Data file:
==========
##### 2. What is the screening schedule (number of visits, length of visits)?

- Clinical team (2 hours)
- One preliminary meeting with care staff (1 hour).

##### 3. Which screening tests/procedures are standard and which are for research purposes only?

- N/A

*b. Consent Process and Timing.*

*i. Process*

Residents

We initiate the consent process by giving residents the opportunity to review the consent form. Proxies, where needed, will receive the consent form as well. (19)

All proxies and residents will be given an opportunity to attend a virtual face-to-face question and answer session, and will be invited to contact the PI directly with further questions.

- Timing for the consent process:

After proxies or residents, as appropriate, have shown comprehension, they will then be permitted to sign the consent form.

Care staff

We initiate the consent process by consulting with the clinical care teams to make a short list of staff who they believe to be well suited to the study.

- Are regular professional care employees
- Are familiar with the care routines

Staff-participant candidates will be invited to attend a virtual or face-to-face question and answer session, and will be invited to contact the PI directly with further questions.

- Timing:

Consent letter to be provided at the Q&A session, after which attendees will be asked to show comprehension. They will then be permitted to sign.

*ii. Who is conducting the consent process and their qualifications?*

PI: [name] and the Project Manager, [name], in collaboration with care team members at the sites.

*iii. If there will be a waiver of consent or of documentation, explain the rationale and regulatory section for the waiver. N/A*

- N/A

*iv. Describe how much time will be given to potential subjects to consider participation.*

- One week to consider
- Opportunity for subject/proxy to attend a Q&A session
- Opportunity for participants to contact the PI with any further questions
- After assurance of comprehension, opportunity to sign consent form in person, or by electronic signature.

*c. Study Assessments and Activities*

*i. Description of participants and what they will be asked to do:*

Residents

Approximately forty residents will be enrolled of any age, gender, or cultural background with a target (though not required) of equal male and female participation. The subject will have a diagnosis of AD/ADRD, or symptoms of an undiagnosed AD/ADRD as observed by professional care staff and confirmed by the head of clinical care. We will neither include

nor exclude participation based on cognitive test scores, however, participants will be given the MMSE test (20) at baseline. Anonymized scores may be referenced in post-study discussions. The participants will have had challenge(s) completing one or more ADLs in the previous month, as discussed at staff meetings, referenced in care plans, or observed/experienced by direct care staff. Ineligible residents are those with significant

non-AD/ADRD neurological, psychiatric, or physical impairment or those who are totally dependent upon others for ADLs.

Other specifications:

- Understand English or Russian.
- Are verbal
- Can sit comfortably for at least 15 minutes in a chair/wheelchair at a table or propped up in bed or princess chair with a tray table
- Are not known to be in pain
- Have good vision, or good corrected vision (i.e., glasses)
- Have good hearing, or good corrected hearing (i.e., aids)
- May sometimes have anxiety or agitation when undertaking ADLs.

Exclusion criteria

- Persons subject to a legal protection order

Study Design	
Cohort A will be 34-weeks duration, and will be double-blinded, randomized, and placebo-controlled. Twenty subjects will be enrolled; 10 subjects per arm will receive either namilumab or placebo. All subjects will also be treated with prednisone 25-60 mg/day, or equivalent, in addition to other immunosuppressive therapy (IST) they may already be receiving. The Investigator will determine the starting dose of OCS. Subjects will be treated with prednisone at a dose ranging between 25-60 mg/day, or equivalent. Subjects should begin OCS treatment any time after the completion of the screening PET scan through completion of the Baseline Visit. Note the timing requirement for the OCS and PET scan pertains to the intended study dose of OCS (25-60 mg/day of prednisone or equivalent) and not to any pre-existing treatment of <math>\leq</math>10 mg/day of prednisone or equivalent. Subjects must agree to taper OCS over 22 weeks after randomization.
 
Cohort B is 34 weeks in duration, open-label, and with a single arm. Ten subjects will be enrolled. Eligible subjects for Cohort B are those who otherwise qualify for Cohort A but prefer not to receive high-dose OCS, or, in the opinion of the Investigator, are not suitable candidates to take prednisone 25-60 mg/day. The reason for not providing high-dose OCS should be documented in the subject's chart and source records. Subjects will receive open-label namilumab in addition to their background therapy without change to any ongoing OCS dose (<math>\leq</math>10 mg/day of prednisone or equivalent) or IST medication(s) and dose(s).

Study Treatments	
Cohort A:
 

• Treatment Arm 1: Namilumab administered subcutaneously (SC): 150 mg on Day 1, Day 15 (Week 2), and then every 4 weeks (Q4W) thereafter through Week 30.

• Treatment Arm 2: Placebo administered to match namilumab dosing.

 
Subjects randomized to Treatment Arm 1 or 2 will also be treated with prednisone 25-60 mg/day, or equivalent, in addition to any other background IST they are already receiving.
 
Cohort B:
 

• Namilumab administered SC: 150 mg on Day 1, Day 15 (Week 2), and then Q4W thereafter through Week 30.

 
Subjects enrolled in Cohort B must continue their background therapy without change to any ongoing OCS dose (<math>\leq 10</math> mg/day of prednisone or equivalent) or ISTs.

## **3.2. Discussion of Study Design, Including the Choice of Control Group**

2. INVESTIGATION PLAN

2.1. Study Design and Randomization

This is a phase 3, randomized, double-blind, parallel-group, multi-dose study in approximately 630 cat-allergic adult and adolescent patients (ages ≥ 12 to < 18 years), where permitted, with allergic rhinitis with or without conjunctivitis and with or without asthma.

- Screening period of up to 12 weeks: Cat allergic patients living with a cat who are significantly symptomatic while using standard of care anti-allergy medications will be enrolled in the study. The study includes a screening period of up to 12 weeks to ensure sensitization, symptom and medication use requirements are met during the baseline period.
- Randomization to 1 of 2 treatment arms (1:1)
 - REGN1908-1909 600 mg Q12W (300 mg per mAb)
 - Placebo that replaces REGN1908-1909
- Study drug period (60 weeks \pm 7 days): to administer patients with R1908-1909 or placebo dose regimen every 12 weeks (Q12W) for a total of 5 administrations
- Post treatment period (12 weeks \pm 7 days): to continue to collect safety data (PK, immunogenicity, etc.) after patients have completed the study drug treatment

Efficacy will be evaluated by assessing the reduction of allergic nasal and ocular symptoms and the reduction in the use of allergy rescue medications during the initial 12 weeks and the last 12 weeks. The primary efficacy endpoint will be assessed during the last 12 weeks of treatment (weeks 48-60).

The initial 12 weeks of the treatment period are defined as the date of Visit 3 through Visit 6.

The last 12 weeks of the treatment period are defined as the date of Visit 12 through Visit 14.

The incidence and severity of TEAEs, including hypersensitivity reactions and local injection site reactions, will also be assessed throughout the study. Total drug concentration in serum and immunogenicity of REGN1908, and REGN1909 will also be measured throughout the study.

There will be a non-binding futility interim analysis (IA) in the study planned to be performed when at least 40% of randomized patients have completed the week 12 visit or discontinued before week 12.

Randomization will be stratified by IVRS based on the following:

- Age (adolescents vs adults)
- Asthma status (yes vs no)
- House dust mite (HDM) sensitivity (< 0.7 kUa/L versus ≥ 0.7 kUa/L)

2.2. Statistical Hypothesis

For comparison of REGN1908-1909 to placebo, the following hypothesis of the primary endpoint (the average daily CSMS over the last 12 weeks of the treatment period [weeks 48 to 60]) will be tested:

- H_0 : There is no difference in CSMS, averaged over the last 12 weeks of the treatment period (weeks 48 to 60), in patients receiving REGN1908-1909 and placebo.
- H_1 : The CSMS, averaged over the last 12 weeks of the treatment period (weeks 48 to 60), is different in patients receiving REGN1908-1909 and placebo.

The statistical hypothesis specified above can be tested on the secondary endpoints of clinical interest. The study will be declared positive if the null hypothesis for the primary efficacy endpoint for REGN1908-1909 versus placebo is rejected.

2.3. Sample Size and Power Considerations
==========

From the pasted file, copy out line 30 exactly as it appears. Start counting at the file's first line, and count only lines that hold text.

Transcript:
*i. Description of participants and what they will be asked to do:*